Marc Ellis (rugby)

Marc Ellis (rugby)

Marc Ellis
Full name Marc Christopher Gwynne Ellis
Date of birth (1971-10-08) 8 October 1971
Place of birth Wellington, New Zealand
Height 1.78 m (5 ft 10 in)
Weight 82 kg (12 st 13 lb)
School Wellington College
University University of Otago
Rugby league career
Position Utility Back
Professional clubs
Years Club / team Caps (points)
1996–1997 Auckland Warriors
Rugby union career
Playing career
Position Utility Back
New Zealand No. 926
Provincial/State sides
Years Club / team Caps (points)
North Harbour
Super Rugby
Years Club / team Caps (points)
National team(s)
Years Club / team Caps (points)
1992–1993, 1995 New Zealand 8 (55)

Marc Christopher Gwynne Ellis (born 8 October 1971) is a New Zealand businessman and television presenter, and former rugby league and rugby union player. A graduate of the University of Otago, his primary business interests are in Charlie's, a juice company. During the 1995 Rugby World Cup he scored six tries in the game against Japan, which is the record for the most tries by an individual in a Rugby World Cup match.[1]


  • NPC 1
  • All Blacks 2
  • Rugby league 3
  • Super 12 4
  • Later life 5
  • Controversy 6
  • References 7
  • External links 8


Ellis started out for Otago in the NPC in 1991 when he was playing for the club side University, and he was selected for the NZ Colts. He made a name for himself while playing for Otago, which earned him All Black selection in 1992. Ellis stayed with Otago until 1995 when he switched code to rugby league. In 1998 after two seasons of league, Ellis played for North Harbour in the NPC, where he remained for another two seasons. Ellis played his last season of NPC in 2000 for North Harbour.

All Blacks

Ellis first played for the All Blacks in 1992, against a South Australian Invitation XV, then against Australian club and invitation sides. He scored two tries in his first test, in 1993, at first five-eighth against Scotland, won 51–15 by the All Blacks. A week later he was selected for the test against England where he also played first five. Ellis played his last match of 1993 against the Barbarians. For the 1994 season, Ellis was not selected for the All Blacks and did not attend the NZ trial due to injury, but he did play for the New Zealand XV and New Zealand Universities sides. In 1995 Ellis was re-called to the All Blacks for the World Cup, playing five games on the wing. He scored seven tries in the tournament, six of them in the 145–17 win over Japan.

Rugby league

At the end of the 1995 season Ellis switched to league to play for the Auckland Warriors where he joined his All Blacks team mate John Kirwan. Ellis was Warrior number 29 when he played his first match in 1996. He played for the Warriors from 1996–1998, playing 36 matches and scoring 103 points through 11 tries, 29 goals and 1 field goal. Mark Ellis also represented the New Zealand national Rugby League team the 'Kiwis' in 5 matches. But in league, as he had in union, Ellis suffered from an uncertainty as to which position was his best.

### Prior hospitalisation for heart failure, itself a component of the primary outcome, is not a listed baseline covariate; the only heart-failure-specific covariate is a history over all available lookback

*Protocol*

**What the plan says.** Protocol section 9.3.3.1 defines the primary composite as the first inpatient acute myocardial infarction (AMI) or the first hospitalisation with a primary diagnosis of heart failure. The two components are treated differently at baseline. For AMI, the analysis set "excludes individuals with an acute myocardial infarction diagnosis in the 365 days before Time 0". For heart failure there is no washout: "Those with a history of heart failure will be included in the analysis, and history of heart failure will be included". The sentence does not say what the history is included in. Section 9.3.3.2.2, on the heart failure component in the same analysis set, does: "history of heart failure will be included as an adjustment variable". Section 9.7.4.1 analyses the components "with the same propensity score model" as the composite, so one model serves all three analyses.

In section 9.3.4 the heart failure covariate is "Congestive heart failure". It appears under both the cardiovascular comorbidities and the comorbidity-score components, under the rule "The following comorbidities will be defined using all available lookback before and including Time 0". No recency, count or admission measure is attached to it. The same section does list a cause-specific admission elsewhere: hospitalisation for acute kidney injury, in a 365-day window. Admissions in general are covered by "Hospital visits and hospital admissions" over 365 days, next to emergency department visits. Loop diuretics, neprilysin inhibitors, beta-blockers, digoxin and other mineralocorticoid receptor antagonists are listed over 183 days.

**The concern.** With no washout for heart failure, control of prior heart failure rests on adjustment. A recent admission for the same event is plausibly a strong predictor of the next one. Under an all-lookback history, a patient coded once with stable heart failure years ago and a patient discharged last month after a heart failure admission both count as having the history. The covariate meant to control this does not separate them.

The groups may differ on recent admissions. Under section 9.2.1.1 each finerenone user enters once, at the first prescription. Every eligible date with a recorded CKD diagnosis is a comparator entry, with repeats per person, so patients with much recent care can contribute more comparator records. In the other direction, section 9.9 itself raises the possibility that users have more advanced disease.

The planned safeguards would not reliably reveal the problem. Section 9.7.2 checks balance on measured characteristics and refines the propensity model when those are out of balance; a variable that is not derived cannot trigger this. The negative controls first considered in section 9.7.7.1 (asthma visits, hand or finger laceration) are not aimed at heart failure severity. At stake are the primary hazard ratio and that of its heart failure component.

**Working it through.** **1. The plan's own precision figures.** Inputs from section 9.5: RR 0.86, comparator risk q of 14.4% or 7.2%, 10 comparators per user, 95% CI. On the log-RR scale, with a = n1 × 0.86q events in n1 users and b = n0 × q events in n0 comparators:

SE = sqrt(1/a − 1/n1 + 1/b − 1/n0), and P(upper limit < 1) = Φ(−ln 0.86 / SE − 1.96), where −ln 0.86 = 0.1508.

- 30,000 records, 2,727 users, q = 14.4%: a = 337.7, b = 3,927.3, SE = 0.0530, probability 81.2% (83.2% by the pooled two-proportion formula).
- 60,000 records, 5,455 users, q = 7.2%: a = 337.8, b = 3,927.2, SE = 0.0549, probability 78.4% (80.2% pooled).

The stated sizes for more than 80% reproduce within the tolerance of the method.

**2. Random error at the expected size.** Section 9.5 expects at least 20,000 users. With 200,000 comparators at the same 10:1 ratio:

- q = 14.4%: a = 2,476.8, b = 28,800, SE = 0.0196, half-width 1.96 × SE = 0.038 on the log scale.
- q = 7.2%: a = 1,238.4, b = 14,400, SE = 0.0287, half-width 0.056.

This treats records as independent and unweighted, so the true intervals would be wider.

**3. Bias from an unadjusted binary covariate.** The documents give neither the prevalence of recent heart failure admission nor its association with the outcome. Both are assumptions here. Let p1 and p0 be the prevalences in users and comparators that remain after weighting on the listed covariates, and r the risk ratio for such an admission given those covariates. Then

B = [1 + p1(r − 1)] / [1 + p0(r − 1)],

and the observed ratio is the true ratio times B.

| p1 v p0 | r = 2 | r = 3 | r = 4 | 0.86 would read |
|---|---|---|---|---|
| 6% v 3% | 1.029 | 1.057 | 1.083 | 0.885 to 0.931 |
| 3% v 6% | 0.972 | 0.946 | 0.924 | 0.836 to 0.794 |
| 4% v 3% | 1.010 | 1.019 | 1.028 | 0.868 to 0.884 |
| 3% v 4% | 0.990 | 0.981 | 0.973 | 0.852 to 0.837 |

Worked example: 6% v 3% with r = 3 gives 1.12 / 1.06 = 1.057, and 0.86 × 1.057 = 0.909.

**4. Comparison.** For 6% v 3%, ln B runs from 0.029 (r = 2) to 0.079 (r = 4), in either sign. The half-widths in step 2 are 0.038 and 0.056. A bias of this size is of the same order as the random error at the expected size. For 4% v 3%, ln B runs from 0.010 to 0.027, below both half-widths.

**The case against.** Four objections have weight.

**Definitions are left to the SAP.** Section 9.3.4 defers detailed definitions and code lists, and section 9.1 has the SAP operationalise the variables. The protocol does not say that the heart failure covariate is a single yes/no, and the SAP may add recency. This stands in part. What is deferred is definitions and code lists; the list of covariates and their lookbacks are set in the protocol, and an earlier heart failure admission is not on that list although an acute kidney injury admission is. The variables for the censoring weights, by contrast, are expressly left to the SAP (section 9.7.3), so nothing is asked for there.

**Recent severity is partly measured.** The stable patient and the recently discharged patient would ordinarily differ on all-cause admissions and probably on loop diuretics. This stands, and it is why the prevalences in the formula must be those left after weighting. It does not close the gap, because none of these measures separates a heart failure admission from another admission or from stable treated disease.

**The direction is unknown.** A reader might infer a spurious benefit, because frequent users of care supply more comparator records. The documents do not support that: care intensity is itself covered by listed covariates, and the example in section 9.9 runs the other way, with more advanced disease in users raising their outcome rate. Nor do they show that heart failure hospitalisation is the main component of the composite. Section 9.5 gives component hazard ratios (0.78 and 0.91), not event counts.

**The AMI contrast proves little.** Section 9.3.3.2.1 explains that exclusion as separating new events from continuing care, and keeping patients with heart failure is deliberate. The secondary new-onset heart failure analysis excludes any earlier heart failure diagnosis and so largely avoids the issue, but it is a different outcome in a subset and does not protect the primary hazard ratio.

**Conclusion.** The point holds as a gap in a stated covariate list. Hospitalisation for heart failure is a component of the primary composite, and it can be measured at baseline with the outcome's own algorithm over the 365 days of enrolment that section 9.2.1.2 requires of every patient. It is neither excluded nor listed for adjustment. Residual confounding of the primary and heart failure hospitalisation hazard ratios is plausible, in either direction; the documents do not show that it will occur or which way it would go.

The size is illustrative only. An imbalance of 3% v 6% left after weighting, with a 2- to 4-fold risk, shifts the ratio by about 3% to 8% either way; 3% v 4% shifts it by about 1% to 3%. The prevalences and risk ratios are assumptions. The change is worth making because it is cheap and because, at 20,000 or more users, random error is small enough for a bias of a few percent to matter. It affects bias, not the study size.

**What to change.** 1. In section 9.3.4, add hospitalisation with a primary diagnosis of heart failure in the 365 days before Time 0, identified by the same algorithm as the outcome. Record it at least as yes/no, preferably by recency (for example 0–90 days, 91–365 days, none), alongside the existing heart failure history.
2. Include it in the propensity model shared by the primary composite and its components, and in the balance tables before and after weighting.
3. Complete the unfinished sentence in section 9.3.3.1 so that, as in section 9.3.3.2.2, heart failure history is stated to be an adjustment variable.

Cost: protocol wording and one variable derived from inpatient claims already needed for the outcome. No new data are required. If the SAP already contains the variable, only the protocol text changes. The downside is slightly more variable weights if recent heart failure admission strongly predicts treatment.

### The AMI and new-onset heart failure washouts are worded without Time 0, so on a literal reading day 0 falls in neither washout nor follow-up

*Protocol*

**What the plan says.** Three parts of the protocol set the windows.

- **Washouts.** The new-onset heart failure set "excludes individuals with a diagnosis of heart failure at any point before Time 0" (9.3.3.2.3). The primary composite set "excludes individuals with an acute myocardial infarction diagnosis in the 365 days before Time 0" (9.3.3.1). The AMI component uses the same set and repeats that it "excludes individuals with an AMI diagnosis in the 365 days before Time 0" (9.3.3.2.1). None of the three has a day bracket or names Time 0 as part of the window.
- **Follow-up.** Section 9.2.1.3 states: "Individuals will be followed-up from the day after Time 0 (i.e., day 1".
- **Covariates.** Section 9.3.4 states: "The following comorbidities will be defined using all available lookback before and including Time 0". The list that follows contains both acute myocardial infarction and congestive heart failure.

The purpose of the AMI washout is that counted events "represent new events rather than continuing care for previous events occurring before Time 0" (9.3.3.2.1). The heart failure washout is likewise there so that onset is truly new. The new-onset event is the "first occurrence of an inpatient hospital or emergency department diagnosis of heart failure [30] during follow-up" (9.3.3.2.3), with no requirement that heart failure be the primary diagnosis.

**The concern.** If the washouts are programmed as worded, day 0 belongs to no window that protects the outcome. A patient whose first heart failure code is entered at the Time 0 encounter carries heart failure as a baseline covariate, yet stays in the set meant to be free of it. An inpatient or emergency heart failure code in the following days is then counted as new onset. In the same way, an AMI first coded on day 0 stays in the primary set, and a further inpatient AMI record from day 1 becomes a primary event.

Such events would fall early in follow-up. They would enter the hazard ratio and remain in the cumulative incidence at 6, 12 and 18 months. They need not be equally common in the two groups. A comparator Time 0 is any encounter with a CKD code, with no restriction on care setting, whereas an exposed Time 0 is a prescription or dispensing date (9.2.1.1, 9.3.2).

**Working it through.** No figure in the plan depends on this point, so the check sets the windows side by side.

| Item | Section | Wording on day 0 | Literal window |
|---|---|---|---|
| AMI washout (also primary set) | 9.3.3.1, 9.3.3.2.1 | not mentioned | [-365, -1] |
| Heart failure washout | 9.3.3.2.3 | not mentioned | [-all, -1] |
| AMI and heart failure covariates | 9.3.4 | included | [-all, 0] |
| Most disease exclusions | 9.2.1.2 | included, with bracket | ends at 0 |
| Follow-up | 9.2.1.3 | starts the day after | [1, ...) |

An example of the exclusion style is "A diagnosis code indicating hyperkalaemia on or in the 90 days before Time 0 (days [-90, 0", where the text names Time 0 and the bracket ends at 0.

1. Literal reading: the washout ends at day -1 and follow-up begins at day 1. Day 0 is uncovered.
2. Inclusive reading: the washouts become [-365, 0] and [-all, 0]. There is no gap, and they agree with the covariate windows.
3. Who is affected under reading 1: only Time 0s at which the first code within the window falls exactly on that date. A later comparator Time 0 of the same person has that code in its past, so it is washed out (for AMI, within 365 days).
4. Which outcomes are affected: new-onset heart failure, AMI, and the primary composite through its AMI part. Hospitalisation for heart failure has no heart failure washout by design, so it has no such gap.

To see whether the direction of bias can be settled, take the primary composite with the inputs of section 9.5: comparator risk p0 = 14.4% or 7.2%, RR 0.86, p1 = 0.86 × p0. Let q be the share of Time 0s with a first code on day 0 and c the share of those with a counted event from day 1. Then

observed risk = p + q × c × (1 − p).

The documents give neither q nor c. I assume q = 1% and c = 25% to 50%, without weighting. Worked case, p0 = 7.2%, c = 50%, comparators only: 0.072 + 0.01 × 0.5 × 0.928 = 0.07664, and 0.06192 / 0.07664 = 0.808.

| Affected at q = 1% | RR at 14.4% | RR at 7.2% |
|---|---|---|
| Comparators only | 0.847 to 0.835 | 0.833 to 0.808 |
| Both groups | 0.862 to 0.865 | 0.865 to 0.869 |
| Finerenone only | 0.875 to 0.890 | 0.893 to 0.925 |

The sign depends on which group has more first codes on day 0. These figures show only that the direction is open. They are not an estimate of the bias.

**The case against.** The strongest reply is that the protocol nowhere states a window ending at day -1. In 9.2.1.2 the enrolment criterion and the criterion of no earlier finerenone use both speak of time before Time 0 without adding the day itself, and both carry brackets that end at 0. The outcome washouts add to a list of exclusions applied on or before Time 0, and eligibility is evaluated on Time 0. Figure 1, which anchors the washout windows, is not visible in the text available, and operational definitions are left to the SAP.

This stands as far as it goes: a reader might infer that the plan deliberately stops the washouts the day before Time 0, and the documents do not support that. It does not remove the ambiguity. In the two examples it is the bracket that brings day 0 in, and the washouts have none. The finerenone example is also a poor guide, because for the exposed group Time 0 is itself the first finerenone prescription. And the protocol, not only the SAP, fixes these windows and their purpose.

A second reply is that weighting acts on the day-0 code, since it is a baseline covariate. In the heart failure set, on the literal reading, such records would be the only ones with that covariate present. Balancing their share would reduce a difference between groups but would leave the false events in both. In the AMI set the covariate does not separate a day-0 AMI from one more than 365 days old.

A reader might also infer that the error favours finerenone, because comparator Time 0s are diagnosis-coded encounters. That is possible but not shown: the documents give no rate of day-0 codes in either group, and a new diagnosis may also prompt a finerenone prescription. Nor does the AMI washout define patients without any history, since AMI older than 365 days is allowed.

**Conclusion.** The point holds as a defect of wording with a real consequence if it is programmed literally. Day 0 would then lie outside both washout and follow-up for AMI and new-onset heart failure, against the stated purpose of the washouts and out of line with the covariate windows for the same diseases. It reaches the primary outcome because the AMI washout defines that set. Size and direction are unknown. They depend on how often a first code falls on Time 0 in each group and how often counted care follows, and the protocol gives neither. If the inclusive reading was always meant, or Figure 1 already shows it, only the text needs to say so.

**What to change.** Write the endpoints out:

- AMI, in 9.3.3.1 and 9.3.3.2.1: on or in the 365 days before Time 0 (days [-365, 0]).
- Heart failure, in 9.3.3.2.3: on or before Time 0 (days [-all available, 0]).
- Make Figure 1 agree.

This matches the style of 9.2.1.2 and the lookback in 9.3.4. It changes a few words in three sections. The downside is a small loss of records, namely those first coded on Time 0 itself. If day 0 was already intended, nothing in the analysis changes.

Super 12

Ellis missed out on the first few seasons of the Super 12 due to his rugby league career, but when he returned to rugby union in 1998 it was only a short time before he was into the Super 12. After playing a solid season for North Harbour in the NPC Ellis was picked for the Blues, where he played one season. In 1999, after strong seasons with North Harbour and the Blues, Ellis was named in one of the early training squads for the 1999 Rugby World Cup, but he was never selected in the final team and played for NZ A instead. In 2000 Ellis played his final Super 12 season for the Highlanders before retiring from rugby.

Later life

In 2006 he released his autobiography, Crossing the Line, which details all aspects of his life.[2] Ellis has since co-authored Good Fullas: A Guide to Kiwi Blokes, released in 2010 with friend and New Zealand Consul General to Italy, Charlie Haddrell.[3]


In 2005 Ellis purchased ecstasy tablets from a drug dealer who was under surveillance by the New Zealand Police. Ellis was among many high-profile figures caught in the operation, code-named Aqua. His court appearance put an end to a poorly-kept secret, as despite the fact he had originally obtained name suppression, his identity was widely known by the New Zealand public. Ellis was fined $300.[4]

On 15 November 2007, as part of an elaborate marketing ploy for his latest business venture, Ellis detonated 600 kg of explosives on top of Rangitoto Island, a nature reserve in Auckland's Waitemata Harbour. This created the illusion that the volcanic island was erupting. The New Zealand Department of Conservation described the stunt as "demoralising and very disappointing".[5] There is a total fire ban on the island because of ecological significance.

In 2011, the sale of Charlie's a New Zealand juice company that he co-founded, netted him approx. $18M NZD.


  1. ^ "Player Records (RWC Overall)". Retrieved 12 December 2007. 
  2. ^ Linda Herrick (7 October 2006). "Marc Ellis writes next chapter". NZ Herald. 
  3. ^ Dudding, Adam (15 August 2010). "Marc's bloke spotting".  
  4. ^ Louisa Cleave (27 August 2005). "Marc Ellis resigns from Charlie's, holds on to TV job". NZ Herald. 
  5. ^ "Ellis publicity stunt distresses residents". 15 November 2007. 

External links

  • Marc Ellis at
  • The Listener 2004 Power List: Ellis is listed as no. 49. Retrieved 27 August 2005.
  • Sports Comedy Shows and New Lad Culture in NZ. Retrieved 30 November 2006 from
  • Marc Ellis joins the Hare Krishnas New Zealand Herald- 27 May 2007
  • [1]
  • Marc Ellis at
  • Sunday Star Times 15 August 2010